×

FDA approves first-ever implant for opioid addiction treatment

The first-ever implant used to treat opioid addiction won approval from federal regulators Thursday, providing yet another weapon in the battle against an epidemic of opioid use.

The Probuphine device approved by the Food and Drug Administration contains the medication buprenorphine. That drug in its oral form over the past 14 years has become a popular tool for eliminating opioid withdrawal symptoms in people addicted to heroin and prescription painkillers.

Probuphine, which will be available only by prescription, is being pitched by its backers as more convenient than traditional forms of buprepnorphine, and as a protection from having a user's buprenorphine diverted to someone else, stolen or accidentally taken by a child.

The FDA's approval was for patients who have already stabilized their dependency by taking 8 mg or less per day of buprenorphine, but doctors can, and do, often prescribe medications for off-label uses, which in this case would include new users of buprenorphine.

The implant was developed by Titan Pharmaceuticals and is licensed to Braeburn Pharmaceuticals for sale in North America, which is the largest market by far for drugs to treat opioid dependence.

Upward of 80 people fatally overdose on opioids each day in the United States.

Users of Probuphine will have its four small stick-like implants inserted in their upper arm during a doctor's visit lasting less than 15 minutes. The implant remains in the arm for six months before it is removed by a doctor.

Braeburn Pharmaceuticals reportedly has said it plans on pricing Probuphine competitively with other drugs that sell for around $1,000 and $1,500 per month, which is much more expensive than oral forms of buprenorphine.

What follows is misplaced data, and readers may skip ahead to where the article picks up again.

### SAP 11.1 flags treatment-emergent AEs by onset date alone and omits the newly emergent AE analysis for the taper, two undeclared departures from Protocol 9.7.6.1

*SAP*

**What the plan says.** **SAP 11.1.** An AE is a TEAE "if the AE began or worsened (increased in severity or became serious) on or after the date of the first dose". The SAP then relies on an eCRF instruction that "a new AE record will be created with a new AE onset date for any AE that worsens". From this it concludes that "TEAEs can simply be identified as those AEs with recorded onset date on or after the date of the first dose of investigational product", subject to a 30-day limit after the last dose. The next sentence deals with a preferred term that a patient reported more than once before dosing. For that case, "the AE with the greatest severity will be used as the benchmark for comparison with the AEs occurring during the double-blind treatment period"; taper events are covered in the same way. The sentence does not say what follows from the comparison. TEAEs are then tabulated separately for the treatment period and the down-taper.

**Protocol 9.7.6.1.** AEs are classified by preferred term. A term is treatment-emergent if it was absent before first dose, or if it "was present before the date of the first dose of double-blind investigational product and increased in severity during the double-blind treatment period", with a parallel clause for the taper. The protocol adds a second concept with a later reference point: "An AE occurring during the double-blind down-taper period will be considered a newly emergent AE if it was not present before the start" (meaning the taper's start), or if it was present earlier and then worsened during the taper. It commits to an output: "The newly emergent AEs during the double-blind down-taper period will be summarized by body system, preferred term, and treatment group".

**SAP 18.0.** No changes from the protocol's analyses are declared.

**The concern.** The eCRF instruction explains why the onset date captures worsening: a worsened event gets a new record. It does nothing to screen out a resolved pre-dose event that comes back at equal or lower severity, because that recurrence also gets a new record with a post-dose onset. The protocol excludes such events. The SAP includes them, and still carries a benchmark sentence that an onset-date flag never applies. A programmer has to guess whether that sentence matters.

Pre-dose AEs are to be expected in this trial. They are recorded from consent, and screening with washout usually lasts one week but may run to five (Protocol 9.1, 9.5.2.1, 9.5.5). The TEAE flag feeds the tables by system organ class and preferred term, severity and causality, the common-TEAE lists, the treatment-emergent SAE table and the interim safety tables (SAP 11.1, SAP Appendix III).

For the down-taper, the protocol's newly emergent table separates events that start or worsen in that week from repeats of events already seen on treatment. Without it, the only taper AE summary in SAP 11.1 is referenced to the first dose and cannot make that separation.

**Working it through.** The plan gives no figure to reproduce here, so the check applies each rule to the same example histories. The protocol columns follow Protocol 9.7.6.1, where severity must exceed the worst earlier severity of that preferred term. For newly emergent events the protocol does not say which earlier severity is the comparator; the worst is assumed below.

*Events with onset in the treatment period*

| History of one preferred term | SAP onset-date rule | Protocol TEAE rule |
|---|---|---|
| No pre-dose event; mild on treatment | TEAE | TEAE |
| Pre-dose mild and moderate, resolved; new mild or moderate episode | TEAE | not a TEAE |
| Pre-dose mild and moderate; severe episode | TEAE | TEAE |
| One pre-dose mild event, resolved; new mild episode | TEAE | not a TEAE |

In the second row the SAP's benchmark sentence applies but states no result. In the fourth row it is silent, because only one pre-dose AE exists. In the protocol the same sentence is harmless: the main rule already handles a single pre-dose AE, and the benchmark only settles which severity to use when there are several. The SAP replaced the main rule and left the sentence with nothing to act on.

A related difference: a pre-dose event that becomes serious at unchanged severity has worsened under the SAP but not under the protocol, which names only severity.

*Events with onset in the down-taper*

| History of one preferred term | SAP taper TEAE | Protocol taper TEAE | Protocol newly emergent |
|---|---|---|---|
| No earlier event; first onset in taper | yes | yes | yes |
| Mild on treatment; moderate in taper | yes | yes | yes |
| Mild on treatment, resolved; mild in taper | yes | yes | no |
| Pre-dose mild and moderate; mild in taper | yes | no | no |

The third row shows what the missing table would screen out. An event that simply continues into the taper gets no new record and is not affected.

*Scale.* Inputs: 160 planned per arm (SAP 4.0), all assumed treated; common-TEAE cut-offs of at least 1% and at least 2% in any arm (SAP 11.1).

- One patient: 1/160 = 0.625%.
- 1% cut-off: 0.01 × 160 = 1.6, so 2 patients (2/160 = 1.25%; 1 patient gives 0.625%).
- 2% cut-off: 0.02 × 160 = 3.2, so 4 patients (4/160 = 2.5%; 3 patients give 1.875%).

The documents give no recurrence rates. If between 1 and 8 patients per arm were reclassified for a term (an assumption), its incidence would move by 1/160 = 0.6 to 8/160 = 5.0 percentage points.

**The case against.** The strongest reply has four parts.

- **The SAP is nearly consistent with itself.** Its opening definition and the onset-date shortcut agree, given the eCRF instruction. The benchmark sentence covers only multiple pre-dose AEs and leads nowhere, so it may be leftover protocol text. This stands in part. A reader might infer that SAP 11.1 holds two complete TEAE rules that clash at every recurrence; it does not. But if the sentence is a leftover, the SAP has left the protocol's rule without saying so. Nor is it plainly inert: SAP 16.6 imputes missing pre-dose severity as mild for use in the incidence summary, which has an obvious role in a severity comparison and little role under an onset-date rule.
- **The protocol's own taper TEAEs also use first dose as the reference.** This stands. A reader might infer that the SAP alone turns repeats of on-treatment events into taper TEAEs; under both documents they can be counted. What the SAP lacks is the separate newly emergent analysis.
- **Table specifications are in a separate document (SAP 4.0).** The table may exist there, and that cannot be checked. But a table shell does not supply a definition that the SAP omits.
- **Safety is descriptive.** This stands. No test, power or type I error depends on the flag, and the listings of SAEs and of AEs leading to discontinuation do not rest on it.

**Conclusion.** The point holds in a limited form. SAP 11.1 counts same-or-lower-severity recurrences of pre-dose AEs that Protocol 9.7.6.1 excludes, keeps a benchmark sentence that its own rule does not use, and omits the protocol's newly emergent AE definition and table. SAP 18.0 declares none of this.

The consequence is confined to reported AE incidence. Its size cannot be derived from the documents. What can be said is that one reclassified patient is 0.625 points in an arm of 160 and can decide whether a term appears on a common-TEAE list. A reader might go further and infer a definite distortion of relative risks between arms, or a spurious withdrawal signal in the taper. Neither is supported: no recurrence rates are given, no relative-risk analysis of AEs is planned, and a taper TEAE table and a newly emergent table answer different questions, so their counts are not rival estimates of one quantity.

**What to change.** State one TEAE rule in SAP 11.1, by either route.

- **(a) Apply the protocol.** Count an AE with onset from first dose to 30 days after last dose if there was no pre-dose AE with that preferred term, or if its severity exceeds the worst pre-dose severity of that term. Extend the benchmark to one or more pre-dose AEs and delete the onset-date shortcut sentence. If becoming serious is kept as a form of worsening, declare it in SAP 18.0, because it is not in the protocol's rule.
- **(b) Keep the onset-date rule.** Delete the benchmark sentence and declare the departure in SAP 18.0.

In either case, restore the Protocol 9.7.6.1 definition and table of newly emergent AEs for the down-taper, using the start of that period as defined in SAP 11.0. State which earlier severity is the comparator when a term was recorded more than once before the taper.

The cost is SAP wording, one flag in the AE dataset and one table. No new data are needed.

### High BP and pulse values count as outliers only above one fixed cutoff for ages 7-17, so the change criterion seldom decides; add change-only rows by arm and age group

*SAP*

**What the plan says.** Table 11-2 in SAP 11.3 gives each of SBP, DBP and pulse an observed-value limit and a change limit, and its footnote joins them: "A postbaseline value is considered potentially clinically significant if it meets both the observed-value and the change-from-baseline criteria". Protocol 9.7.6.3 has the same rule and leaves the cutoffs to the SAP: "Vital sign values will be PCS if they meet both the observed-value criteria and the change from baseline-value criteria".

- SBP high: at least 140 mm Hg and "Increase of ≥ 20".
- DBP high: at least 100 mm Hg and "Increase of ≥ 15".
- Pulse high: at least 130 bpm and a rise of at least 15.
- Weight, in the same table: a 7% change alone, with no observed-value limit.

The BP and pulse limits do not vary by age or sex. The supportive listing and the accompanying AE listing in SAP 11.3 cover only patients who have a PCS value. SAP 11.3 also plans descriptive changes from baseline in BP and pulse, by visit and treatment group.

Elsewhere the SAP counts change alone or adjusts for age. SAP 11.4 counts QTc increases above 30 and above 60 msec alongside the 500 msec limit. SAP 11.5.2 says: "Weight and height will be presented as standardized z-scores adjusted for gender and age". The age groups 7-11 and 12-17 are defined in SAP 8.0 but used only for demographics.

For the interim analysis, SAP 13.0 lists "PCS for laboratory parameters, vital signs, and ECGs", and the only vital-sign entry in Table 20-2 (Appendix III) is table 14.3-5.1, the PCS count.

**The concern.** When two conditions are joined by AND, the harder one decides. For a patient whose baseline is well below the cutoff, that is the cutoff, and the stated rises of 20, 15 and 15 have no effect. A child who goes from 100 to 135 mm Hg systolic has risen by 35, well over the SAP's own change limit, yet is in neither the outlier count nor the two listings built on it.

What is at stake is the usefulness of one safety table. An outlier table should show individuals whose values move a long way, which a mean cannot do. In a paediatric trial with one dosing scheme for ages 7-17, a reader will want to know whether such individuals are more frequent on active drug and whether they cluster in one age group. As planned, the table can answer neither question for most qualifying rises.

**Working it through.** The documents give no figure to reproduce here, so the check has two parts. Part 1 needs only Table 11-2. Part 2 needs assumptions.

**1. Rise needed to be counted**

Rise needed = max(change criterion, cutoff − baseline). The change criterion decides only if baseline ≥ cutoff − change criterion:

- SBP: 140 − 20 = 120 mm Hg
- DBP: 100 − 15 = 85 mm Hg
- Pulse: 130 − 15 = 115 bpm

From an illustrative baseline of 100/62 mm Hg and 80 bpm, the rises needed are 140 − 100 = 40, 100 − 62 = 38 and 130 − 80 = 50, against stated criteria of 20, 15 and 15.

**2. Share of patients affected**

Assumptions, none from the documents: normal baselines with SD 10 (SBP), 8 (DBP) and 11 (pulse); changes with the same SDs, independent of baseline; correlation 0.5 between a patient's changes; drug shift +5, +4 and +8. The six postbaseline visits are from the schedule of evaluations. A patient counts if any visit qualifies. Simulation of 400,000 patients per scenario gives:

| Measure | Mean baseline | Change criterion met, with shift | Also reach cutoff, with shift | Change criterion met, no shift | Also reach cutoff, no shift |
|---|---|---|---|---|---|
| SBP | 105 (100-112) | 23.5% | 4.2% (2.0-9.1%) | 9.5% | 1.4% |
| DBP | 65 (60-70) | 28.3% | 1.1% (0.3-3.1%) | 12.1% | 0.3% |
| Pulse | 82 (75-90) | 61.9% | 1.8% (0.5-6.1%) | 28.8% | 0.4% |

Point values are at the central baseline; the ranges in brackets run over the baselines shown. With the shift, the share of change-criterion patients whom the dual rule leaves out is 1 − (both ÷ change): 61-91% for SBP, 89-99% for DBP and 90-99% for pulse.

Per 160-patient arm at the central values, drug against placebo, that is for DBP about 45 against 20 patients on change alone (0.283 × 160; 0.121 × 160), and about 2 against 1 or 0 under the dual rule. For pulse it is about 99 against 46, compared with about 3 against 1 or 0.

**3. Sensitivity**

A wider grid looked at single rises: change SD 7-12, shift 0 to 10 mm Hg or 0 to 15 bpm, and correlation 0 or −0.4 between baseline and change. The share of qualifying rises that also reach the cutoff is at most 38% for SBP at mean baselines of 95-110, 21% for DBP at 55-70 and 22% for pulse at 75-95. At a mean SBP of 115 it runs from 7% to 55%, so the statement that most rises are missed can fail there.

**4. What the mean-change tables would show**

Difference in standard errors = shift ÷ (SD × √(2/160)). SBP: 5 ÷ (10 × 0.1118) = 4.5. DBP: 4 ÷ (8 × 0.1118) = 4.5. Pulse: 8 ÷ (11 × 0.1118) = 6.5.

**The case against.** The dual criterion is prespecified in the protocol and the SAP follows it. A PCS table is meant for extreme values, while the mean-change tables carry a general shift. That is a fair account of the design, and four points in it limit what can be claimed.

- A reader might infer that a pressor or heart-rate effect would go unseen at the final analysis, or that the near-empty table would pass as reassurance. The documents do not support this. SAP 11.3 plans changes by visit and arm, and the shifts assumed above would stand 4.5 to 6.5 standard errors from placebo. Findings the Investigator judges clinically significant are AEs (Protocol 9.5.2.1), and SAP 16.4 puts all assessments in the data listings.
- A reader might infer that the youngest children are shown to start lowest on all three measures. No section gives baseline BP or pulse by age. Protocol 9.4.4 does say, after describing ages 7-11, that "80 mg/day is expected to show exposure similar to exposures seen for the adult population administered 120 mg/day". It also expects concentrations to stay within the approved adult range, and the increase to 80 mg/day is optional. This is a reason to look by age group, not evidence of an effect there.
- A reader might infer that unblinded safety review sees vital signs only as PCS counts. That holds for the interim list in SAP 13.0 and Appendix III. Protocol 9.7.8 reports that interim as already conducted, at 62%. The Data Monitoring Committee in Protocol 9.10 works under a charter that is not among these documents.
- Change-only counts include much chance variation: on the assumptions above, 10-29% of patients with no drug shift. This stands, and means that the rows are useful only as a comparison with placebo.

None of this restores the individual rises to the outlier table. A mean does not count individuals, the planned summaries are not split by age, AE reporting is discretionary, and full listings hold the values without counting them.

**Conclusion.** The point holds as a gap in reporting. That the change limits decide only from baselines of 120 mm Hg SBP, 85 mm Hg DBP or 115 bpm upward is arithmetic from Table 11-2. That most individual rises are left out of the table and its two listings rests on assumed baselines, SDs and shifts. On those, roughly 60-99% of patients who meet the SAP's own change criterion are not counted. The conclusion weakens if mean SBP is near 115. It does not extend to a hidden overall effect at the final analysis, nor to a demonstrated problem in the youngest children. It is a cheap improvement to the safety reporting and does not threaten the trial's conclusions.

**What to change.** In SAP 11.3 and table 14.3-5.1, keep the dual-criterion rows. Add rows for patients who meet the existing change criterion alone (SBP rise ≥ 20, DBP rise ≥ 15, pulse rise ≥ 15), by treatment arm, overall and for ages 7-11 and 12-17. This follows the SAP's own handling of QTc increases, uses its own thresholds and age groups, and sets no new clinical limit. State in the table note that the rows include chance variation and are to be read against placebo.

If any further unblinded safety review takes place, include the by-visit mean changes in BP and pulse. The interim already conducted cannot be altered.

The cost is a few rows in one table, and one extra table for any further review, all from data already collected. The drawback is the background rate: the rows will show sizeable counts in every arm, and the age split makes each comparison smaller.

"We have not announced specific pricing for Probuphine and will not do so until after the treatment is FDA approved," Braeburn CEO Behshad Sheldon said before Thursday's decision. "But, we can confirm that we will be priced lower than other long-acting medications currently on the market."

Sheldon also said that to ensure equal access to Probuphine for all patients, Braeburn will implement two initiatives.

One would be a exploring a rebate program for insurers, which "would mean that if the overall cost of care for a group of patients taking Probuphine exceeds the cost of treatment for the same patients in a prior six-month period, or a comparable group of patients taking other forms of buprenorphine (or other available opioid addiction medication) for a six-month period, Braeburn will give them a rebate for the difference," she said.

Braeburn also is establishing a payment assistance program for patients.

Sheldon told CNBC last month that there is already strong interest in Probuphine. About 4,000 doctors have asked to be trained in how to implant and remove the drug.

While 28,000 doctors are federally authorized to prescribe buprenorphine, only about 6,000 currently write about 90 percent of the total prescriptions in the U.S.

Research has shown that recovering addicts who do not manage their dependence with medication are significantly more likely to relapse into illicit drug use than people who take buprenorphine, which is often sold under the brand name Suboxone, or other medications including methadone and naltrexone. About a quarter of the 2.8 million people estimated to have diagnosed opioid abuse disorder take buprenorphine.